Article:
"Instead of using a set of switched capacitors, an unloaded synchronous motor can supply reactive power. The reactive power drawn by the synchronous motor is a function of its field excitation. This is referred to as a synchronous condenser. It is started and connected to the electrical network. It operates at full leading power factor and puts vars onto the network as required to support a system’s voltage or to maintain the system power factor at a specified level.
The condenser’s installation and operation are identical to large electric motors. Its principal advantage is the ease with which the amount of correction can be adjusted; it behaves like an electrically variable capacitor. Unlike capacitors, the amount of reactive power supplied is proportional to voltage, not the square of voltage; this improves voltage stability on large networks. Synchronous condensors are often used in connection with high voltage direct current transmission projects or in large industrial plants such as steel mills."

Bob S

"It influences the reactive power by adjusting the power factor. If you overexcite the field windings more reactive power is generated on the line. Draw a phasor diagram to see exactly how the reactive power changes"

I just don't understand how you can say that "reactive power is generated on the line". If the load is resistive, then how will the current into it not be in phase with the PD across it? What phasor diagram are you thinking of?

sophiecentaur said:
"It influences the reactive power by adjusting the power factor. If you overexcite the field windings more reactive power is generated on the line. Draw a phasor diagram to see exactly how the reactive power changes"

I just don't understand how you can say that "reactive power is generated on the line". If the load is resistive, then how will the current into it not be in phase with the PD across it? What phasor diagram are you thinking of?

If this is a theoretically purely resistive load then no, it won't. However, in real life the transmission line will have some inductive and capacitive reactance even if the load is purely resistive. I presumed the OP was referring to real life.

CS

That is making more sense to me now. It seems to involve a network of other generators too (mention of the word synchronous)?

1. How does excitation on a rotor affect reactive power output?

The excitation on a rotor, specifically the level of DC voltage applied to the rotor windings, has a direct impact on the reactive power output of a generator. This is because the excitation controls the strength of the magnetic field in the rotor, which in turn determines the amount of reactive power that can be produced.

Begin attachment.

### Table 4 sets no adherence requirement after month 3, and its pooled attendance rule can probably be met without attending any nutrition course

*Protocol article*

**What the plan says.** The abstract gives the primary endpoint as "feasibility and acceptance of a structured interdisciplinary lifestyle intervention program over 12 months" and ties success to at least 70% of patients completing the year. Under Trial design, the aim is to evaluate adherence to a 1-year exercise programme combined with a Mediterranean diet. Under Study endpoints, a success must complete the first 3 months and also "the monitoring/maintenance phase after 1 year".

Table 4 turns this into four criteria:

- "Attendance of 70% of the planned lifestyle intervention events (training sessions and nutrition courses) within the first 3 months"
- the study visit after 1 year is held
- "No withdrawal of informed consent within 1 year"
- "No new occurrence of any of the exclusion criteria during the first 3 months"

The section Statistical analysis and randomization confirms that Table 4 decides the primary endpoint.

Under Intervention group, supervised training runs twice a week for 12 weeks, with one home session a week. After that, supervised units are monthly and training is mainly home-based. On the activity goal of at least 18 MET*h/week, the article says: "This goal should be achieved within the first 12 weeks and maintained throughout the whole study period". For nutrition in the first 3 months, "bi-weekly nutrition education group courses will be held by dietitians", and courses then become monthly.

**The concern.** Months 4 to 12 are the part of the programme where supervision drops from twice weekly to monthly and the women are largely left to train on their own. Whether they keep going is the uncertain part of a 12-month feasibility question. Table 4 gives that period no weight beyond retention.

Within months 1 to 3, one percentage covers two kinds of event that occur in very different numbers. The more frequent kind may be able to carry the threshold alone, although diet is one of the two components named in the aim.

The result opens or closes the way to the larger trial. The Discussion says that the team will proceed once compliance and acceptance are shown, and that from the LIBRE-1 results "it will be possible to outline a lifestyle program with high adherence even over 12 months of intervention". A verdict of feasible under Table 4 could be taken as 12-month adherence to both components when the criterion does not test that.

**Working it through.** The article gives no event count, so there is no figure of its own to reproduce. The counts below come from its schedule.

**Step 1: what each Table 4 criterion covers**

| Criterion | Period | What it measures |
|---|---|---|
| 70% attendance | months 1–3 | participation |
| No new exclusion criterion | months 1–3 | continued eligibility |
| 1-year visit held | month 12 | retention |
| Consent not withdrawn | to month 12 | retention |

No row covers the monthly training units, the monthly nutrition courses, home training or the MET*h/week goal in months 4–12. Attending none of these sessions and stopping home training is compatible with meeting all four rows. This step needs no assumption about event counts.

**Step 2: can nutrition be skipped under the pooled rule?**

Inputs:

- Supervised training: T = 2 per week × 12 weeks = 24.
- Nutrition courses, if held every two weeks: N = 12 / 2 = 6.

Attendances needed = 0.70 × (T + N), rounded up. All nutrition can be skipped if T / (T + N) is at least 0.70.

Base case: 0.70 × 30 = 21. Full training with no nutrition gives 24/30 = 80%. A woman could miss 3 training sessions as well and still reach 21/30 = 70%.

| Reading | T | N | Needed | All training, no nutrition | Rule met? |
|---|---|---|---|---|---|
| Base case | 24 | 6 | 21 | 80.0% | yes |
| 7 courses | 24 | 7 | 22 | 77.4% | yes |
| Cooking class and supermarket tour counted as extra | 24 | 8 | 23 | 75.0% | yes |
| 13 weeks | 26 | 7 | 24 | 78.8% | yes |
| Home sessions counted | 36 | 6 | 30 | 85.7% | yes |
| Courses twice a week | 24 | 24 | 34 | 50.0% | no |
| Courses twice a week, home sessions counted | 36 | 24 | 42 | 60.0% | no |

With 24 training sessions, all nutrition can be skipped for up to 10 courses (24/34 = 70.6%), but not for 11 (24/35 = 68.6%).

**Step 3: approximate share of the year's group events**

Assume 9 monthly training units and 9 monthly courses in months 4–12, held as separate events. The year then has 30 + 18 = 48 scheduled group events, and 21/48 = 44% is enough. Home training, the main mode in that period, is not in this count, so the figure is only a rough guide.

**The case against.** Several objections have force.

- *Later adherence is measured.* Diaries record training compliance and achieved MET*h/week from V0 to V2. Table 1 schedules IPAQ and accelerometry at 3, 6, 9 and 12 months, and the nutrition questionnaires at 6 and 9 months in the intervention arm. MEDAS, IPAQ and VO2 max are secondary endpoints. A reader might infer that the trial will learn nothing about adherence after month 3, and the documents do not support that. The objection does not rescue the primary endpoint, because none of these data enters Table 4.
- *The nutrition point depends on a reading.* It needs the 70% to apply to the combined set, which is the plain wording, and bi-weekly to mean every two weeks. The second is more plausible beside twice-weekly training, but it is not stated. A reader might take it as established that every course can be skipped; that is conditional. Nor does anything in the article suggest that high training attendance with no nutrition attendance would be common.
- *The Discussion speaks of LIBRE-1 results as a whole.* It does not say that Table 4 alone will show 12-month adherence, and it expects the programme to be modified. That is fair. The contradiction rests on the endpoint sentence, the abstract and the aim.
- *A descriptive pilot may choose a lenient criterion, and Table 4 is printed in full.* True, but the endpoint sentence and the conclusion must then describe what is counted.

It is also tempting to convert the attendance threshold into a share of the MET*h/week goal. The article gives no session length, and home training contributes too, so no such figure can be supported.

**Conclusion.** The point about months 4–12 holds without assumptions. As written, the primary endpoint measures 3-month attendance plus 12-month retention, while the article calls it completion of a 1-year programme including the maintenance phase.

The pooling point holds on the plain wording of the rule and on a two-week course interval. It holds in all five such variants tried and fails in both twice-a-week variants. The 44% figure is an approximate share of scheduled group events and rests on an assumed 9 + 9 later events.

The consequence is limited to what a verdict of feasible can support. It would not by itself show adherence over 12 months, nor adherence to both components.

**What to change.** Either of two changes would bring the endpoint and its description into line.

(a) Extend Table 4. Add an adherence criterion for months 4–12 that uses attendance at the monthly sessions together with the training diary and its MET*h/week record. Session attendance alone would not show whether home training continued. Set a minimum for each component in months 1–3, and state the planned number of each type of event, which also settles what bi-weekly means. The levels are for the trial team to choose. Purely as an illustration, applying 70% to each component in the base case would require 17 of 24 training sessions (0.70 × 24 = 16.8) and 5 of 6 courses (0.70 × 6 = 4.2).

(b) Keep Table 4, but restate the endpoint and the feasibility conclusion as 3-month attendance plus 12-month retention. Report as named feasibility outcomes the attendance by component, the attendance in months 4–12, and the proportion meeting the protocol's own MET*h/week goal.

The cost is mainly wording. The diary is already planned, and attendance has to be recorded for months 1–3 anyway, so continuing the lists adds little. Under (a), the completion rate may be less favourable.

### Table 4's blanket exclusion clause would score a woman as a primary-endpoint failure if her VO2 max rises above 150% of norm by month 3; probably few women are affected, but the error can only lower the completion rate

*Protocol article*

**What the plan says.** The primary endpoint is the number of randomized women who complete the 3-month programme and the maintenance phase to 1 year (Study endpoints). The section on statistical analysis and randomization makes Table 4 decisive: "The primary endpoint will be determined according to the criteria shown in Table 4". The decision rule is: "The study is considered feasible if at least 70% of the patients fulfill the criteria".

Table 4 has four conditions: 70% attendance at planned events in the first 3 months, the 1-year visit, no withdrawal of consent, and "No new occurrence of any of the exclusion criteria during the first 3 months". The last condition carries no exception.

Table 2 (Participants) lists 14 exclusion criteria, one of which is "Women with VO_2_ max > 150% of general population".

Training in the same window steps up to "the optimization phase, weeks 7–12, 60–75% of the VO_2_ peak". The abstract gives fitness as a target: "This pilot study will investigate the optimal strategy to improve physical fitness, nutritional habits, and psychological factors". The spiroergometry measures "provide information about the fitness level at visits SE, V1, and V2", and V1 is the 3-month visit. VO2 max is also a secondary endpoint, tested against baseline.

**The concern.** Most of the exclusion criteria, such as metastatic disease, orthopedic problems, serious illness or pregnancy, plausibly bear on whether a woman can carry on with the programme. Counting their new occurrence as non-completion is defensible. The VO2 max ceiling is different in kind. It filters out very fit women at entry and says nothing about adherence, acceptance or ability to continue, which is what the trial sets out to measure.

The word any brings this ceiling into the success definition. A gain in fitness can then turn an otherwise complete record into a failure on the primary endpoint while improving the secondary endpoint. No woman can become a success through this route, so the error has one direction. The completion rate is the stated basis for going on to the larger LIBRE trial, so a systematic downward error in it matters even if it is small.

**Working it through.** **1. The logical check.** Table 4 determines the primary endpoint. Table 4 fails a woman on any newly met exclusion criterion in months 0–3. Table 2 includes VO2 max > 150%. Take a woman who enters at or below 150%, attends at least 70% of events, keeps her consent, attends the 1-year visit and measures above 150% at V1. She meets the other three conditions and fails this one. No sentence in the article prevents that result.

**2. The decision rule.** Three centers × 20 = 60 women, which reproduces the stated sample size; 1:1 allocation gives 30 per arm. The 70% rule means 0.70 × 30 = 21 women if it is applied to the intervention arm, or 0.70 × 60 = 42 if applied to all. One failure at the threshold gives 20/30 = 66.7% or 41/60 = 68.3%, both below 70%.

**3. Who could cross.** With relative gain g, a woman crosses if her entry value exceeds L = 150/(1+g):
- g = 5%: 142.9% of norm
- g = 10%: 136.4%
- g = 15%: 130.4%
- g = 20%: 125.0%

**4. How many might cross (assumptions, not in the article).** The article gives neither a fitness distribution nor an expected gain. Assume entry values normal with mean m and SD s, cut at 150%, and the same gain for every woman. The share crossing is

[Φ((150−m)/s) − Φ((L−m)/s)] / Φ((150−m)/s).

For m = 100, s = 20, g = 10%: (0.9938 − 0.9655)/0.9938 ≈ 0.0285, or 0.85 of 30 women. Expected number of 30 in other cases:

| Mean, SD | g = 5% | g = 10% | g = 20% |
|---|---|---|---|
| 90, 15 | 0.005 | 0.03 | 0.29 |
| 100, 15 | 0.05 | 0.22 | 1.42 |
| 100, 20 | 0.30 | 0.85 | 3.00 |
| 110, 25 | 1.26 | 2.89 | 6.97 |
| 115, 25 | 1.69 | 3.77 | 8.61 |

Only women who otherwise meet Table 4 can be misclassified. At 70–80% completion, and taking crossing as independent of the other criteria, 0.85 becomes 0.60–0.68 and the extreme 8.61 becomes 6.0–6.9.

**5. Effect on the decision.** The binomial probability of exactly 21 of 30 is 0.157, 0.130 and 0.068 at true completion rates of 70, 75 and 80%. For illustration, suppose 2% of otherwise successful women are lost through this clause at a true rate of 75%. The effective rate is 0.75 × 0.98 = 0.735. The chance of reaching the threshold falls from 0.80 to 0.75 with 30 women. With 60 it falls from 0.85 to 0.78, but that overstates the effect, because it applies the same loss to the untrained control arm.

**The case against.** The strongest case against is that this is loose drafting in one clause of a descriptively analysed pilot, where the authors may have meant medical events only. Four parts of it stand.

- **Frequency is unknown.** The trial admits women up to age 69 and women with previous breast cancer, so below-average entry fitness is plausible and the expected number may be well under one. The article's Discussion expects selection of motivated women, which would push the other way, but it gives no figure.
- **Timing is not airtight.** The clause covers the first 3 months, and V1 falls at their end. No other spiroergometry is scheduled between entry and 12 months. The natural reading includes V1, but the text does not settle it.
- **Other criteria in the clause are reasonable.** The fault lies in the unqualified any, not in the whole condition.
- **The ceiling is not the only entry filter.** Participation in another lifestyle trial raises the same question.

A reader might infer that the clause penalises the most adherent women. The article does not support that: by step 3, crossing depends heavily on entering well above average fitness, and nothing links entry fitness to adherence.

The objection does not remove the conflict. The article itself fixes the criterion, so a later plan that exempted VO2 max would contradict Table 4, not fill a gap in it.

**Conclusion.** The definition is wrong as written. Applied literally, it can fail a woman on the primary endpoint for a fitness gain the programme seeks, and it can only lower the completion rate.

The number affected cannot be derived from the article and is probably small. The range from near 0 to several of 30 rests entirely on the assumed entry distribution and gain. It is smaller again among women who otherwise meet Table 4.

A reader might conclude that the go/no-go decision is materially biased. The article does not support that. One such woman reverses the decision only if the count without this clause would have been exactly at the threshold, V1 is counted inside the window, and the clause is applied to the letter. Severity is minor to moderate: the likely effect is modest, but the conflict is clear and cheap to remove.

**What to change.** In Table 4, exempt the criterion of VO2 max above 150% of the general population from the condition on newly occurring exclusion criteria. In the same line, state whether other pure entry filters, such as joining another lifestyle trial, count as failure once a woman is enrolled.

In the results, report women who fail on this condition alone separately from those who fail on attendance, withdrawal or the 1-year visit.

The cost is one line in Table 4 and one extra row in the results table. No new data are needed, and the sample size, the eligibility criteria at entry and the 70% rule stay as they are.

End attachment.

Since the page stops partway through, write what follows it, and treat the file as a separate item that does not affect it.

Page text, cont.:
2. What is the relationship between excitation and reactive power output?

The relationship between excitation and reactive power output is linear. This means that as the excitation level increases, the reactive power output also increases proportionally. Similarly, decreasing the excitation level will result in a decrease in reactive power output.

3. Can excitation on a rotor be adjusted to control reactive power output?

Yes, excitation on a rotor can be adjusted to control the reactive power output. In fact, this is one of the main methods used to control reactive power in a power system. By adjusting the excitation level, the reactive power output can be increased or decreased to maintain the desired voltage levels.

4. How does excitation on a rotor affect the stability of a power system?

The excitation level on a rotor plays a crucial role in maintaining the stability of a power system. If the excitation is too low, the generator may not be able to produce enough reactive power to support the system, leading to voltage instability. On the other hand, if the excitation is too high, it can cause overvoltage and potentially damage the equipment.

5. Are there any other factors besides excitation that can affect reactive power output?

Yes, there are other factors that can affect reactive power output. These include the power factor of the load, the amount of reactive power compensation in the system, and the overall system load. These factors must also be taken into consideration when adjusting the excitation on a rotor to maintain the desired reactive power output.